• Krishna Murthy T P et al Int. Journal of Engineering Research and Applications ISSN : 2248-9622, Vol. 3, Issue 6, Nov-Dec 2013, pp.01-05 Rapeseed 16-18 Tung 40-50 Pachira glabra 30-60 Peanut oil 45-55 Olive oil 45-70 Corn 48 Coconut 63-65 Cotton seed 18-25 Rice bran 15-23 Microalgae (low oil content) 30 Microalgae (medium oil content) 50 Microalgae (high oil content) Reference: [42, 43, 44-55] VI. www.ijera.com Methods of biodiesel production Biodiesel feedstocks require some conversions to meet their regulatory standards. Primarily used technologies for the conversion of vegetable oil, microalgal oils and other crops are Using the oil directly, Blending or mixing with petro-diesel, Formation of Micro-emulsion by utilizing alcohol or any solvent, Pyrolysis, Transesterification etc. Among these the most widely used process is transesterification. 6.1 Transesterification: catalytic process The process of transesterification emerged when Rochieder illustrated glycerol preparation through ethanolysis of castor oil in the early 1846 period. Ever since that time many parts of the world started studying ethanolysis [56]. Vegetable oils have high viscosity and in order to enable their use in the diesel engines their viscosity has to be reduced. This can be done using many processes such as transesterification, pyrolysis, micro emulsification, or by blending with petrol diesel [57, 58]. Transesterification is the widely used process. The oil extracted along with any suitable alcohol from the seeds in presence of a catalyst is subjected to this reaction. The products formed will be alkyl esters and glycerol. The alkyl esters so formed is referred to as biodiesel. www.ijera.com 70 In general, the catalysts used for transesterification process can be bases, acids or immobilized enzymes [59, 60]. For the Transesterification to give a high yield, the alcohol should be free of moisture and the free fatty acid content must be <0.5%. Transesterification is a reversible reaction but in the production of biodiesel, the backward reaction doesn’t take place or is negligible because the glycerol formed is immiscible with the product leading to a two phase system [61, 62]. Glycerol is removed from alkyl esters after the reaction has been carried out. The low solubility of glycerol in the esters makes its separation occur quickly and can be accomplished by settling or centrifugation processes [63]. To enhance the separation of glycerol, water is added to the reaction mixture after the transesterification process is complete. Once glycerol has been separated, the alkyl esters will enter a neutralization step and then excess alcohols will be removed and then water washing is done. Acids will be added to the biodiesel product for neutralizing the residual catalyst and to split out any soap that would have been formed during the reaction process. The soaps formed will react with acids and form water soluble salts and free fatty acids. Water washing process will remove the soluble salts and the free fatty acids will stay in the biodiesel. Neutralization step prior to washing decreases the amount of water needed and reduces the potential for emulsions to form when the wash water is added to the biodiesel [64]. Transesterification process depends on water content of fats or oils, temperature of the reaction, catalyst, reaction time as well as on the fatty acid content [65]. 906 | P a g e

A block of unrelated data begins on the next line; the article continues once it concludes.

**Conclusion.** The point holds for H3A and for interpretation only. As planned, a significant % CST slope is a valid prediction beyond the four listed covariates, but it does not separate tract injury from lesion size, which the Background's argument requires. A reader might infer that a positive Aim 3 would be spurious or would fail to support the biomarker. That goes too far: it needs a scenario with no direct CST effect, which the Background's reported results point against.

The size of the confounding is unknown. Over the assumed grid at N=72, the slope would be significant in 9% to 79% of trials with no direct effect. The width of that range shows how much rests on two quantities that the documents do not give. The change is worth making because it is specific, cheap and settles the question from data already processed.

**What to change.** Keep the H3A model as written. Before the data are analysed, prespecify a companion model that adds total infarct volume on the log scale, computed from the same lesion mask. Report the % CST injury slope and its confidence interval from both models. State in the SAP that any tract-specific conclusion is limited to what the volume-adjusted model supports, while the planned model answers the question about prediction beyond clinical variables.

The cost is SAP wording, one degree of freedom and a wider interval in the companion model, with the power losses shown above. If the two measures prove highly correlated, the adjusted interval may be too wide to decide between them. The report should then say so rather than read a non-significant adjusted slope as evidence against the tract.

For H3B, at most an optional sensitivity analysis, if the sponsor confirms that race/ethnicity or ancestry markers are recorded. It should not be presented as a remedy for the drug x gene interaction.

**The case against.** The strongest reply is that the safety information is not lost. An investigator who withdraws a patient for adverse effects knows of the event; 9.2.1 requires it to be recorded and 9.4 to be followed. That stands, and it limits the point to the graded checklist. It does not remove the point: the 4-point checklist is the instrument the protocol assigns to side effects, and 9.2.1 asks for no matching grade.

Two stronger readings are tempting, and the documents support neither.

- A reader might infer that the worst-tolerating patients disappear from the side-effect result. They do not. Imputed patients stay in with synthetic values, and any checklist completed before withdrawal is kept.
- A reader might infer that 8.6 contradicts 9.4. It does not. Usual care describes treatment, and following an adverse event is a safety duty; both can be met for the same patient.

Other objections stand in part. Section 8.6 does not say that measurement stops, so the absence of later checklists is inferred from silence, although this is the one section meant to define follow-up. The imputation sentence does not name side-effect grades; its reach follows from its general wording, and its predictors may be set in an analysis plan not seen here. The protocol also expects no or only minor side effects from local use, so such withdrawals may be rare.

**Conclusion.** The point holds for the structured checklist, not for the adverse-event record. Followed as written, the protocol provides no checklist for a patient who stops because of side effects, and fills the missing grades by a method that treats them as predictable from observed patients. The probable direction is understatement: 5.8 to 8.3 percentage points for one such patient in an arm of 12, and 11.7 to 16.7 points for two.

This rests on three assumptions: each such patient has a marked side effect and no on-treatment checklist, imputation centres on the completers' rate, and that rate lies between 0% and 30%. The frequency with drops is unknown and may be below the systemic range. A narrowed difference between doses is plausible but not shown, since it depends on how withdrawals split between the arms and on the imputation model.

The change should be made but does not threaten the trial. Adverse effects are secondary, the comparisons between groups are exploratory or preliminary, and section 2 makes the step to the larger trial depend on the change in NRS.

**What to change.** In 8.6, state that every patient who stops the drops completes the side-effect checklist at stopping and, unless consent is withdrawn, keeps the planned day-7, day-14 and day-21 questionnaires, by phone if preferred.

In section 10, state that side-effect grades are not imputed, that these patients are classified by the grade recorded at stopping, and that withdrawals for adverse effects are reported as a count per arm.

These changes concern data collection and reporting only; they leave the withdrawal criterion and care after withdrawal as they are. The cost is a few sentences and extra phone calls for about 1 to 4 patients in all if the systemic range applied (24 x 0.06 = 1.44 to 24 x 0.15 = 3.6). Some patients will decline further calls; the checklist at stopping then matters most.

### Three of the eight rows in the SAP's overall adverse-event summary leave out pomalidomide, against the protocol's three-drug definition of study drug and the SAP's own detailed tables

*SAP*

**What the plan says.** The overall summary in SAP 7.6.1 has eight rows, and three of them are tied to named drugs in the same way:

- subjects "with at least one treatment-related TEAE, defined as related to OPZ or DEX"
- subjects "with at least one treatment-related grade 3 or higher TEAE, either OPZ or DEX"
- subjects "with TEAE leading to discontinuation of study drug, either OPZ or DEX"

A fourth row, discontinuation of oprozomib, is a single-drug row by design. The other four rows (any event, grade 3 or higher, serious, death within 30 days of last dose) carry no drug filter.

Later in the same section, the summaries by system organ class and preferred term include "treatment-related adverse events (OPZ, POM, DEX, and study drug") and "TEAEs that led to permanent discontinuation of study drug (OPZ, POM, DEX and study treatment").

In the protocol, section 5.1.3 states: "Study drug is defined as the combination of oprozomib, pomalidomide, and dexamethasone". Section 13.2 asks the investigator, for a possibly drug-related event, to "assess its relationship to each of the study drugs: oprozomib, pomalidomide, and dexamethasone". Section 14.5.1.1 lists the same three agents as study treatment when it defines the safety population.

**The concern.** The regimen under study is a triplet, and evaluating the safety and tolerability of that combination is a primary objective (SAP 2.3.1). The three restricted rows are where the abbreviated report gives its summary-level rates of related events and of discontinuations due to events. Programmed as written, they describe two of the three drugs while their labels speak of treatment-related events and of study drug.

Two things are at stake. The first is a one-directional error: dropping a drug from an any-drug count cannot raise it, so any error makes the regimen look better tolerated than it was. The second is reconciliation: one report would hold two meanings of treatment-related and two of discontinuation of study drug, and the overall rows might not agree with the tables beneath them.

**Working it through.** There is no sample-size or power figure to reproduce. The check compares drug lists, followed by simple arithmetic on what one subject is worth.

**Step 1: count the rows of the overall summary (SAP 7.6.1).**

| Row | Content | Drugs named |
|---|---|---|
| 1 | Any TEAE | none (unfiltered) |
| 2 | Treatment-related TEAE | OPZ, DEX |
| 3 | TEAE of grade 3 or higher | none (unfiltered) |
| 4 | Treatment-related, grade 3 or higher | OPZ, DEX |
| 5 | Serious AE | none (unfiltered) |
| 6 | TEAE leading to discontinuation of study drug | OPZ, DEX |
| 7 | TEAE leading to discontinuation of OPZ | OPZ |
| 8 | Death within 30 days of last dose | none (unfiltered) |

• Krishna Murthy T P et al Int. Journal of Engineering Research and Applications ISSN : 2248-9622, Vol. 3, Issue 6, Nov-Dec 2013, pp.902-912 www.ijera.com Fig 1. Production of biodiesel Table 3: Transesterification by acid catalyst and base catalyst. Catalyst type Acid catalyzed transesterification Base catalyzed transesterification Examples Problems Methanolic sulfuric acid, ferric sulfate, sulfonic acid, methanolic hydrogen chloride, methanolic boron trifluoride. KOH and NaOH High alcohol content favors the formation of alkyl esters but the reaction is very slow and glycerol recovery becomes difficult if alcohol content is more. Potassium methoxide causes complete esterification compared to sodium methoxide but because potassium has high heat of reaction with methanol, sodium methoxide is preferred. The reaction proceeds slowly with high molecular weight alcohols. Ref [66, 34, 61, 64] 6.12 Enzymatic Transesterification Even though biodiesel have been effectively produced by chemical method, there are certain problems associated with it such as glycerol recovery and the necessity to use refined oils and fats as primary feed stocks [67]. To overcome all this, an enzyme called lipases has been used as a catalyst for the production of esters [68]. Unfortunately, the transformation of waste oils into biodiesel is highly complicated and cost effective with chemical catalysts so lipases were preferred [65, 67]. Favorable factors for the use of a specific enzyme are selected based on the origin and formulation of lipases [69]. In the synthesis of alkyl esters, lipase www.ijera.com catalysis has many advantages over chemical methods. Some of them are the capability to esterify both glycerol and free fatty acids in a single step; reusing ability of the catalyst and production of glycerol side stream with minimum or no inorganic material and with very low water content. Lipases from fungi and bacteria are frequently used for transesterification process. Initially sunflower oil was used as a feed stock for biodiesel production using enzymatic methods. Among the lipases used the immobilized lipases obtained from Pseudomonas species gave better results. Almost 99% conversion was obtained when ethanol was used. Studies shows that when the reaction was carried out repeatedly 907 | P a g e